03 August 2019

Mt Rainier: The wildflower meadows

Today was especially hot, and as soon as I opened the car door to a rush of hot air I immediately regretted wearing jeans. It's wildflower season in Mt Rainier, so my mom and I spent this Saturday driving around as a late birthday present for her. We had a couple stops on our list, albeit a little ambitious considering our track record of getting lost around the park. It doesn't hurt to try, though!

Despite the heat it was a beautiful blue afternoon, with not a cloud in sight. You could see the mountains so clearly, even from the Puget Sound.
Our first stop was Tipsoo Lake, which was easy to get to from the main road. By the parking lot and trail entrances (of which there are several!) were picnic benches where people could rest and eat. The lake is very family friendly, and was full of small kids running along the narrow path with their parents in toe. No wading or swimming in the lake!
Since the beginning of summer I've been waiting for the wildflowers to be in peak bloom. And admittedly that was nearly all that I photographed. One of the really great things about Mt Rainier National Park is their extensive online resources. Amongst a plethora of useful information and tips, they have a section just for identifying wildflowers throughout the park. I'd like to get better at IDing plants while I hike, so it was really fun finding the names of the flowers I saw along the path.
lupines and partridgefoot
a few magenta paintbrushes and broadleaf arnica mixed in. The taller white flowers are sitka valerian!
Closer look of the sitka valerian. They're pretty similar to gray's lovage but once you compare them side by side it's easier to see their differences.

The lupines were definitely my favorite at Tipsoo Lake. Can you tell? :)

20 June 2019

 Sometimes I forget that all an entry can be is a simple photo or two that I took of the day. Tonight's sunset was beautiful and (genuinely) didn't need any edits. I try so hard sometimes to show the world the way I see it. I'm thrilled that, at least tonight, I can truly do just that.
Thank you.

12 April 2019

the memories that pile up

A long time ago I bought a Konica Acom-1 and did a test roll of film but never took it out of my camera. Then I bought an Asahi Pentax Spotmatic on ebay for $24 back in 2017 and let both of those collect dust for a few more years. At the start of 2019 I had a dream that encouraged me to pick up film again, so I did. I'm a pretty simple person.
About 2 weeks ago I sent in 4 rolls of film (the 2 I shot, and 2 mystery ones my uncle gave me) to get developed. Unfortunately the Acom-1 roll didn’t develop any images. I have a vague memory of the photos that were in there, but it would’ve been nice to have seen them again. The good news is that the other 3 did, so I got my prints back today and wanted to share the ones shot with my pentax sp.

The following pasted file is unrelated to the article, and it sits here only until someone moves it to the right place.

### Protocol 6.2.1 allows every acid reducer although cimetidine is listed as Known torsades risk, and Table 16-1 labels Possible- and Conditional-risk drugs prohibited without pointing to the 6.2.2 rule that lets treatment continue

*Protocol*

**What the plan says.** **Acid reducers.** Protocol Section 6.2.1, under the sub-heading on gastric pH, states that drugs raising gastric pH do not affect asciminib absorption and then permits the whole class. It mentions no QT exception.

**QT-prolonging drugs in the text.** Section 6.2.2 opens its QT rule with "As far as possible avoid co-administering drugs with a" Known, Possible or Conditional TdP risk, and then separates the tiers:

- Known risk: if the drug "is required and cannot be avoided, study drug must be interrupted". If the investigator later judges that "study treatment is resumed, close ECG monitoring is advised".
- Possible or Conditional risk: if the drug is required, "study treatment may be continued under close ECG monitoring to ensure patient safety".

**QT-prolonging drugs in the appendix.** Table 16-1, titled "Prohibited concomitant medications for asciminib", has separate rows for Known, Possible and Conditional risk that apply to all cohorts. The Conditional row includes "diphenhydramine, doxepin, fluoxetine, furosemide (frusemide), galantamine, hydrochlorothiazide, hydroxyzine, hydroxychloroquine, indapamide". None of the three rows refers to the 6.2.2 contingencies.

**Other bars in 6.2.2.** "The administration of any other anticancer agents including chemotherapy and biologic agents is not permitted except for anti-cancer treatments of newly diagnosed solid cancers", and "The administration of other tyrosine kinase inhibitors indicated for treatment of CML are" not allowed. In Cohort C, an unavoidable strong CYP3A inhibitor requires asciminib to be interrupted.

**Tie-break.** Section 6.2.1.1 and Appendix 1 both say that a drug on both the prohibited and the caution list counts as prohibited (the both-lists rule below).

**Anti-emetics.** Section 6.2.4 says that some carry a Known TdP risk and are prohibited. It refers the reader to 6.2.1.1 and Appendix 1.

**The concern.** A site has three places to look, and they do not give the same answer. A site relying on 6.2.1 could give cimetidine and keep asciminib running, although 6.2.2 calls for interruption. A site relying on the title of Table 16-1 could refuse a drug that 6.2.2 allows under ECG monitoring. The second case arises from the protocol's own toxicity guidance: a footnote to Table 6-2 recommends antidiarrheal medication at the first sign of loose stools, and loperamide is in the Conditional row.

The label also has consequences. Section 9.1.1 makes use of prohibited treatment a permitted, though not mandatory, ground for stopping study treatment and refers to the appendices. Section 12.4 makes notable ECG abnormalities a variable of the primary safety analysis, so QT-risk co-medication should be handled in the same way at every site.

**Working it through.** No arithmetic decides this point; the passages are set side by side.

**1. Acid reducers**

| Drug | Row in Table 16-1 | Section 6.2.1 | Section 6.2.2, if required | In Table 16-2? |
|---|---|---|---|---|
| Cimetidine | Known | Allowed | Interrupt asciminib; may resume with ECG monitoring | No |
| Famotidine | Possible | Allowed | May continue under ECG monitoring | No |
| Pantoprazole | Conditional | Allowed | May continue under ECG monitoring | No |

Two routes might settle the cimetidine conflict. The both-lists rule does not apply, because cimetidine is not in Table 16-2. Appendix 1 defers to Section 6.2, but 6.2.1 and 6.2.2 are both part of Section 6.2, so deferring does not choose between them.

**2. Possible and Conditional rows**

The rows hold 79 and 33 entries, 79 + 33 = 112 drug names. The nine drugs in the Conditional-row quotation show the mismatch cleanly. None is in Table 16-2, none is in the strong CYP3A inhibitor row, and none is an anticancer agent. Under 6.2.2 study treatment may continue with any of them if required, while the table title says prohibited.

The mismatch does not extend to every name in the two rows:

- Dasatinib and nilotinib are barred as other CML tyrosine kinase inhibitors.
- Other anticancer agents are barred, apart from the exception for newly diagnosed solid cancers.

The transit center at sunset 
 A lot of the shots that turned out well are from my day trip to Ilwaco. I had to google the ideal settings for a sunny day by the sea, haha! And then I found out how to use the meter.
 The way that the sunlight was captured on the trail is breathtaking.
 I really love these shots — not all of the ones I got back are good because I was fiddling around with the settings but the last half really shows what I learned along the way. 
This one is my absolute favorite from the roll.
I accidentally forgot to press the release button while preparing to take out the film so the last couple of frames got ruined. I had taken about 3-4 more shots after this one at UW. I think the red streaks make it more beautiful, though — it's a memory imprinted forever.

09 April 2019

golden stars of spring

 Spring is here and with it the cherry blossoms have settled into their full bloom, with the tulips right around the corner. It's always exciting trying to chase the blooms of everything I want to see, and this year I'm hoping to try something new!

My memories from elementary school are relatively vivid, but I'd have to say the most prominent ones are of the fourth grade. That year I took up the harmonica and spent recess by the classroom door, learning how to play Danny Boy (one of my favorite songs). I begged my mom to let me take home our classroom hamster, but gave them to the girl who was sick the day we were supposed to give our parent notes of approval. My friend then gave me her hamster, Penny, who I loved dearly as my first pet. 

Most of all, though, is the memory of my fourth grade teacher, who loved daffodils. As often as she could, she would decorate our tables with fresh daffodils in a small vase. I remember learning how to make daffodil paper flowers out of colored tissue in her class, and would frequently find myself drawing daffodils whenever I could.
It's funny what you carry through to adulthood, and how much of an impact a teacher's love and passion makes. When I saw this bed of daffodils at Queen Elizabeth Park, I was reminded of her. She was definitely one of my favorite teachers - gentle but respected.

I usually go up to La Conner for the Skagit Valley Tulip Festivals, but they also host Daffodil and Lavender Festivals - something I've only found out recently! I'm not sure if I'll be able to make it in time, but I'd love to see the fields of daffodils before they go. 
I hope you're doing well!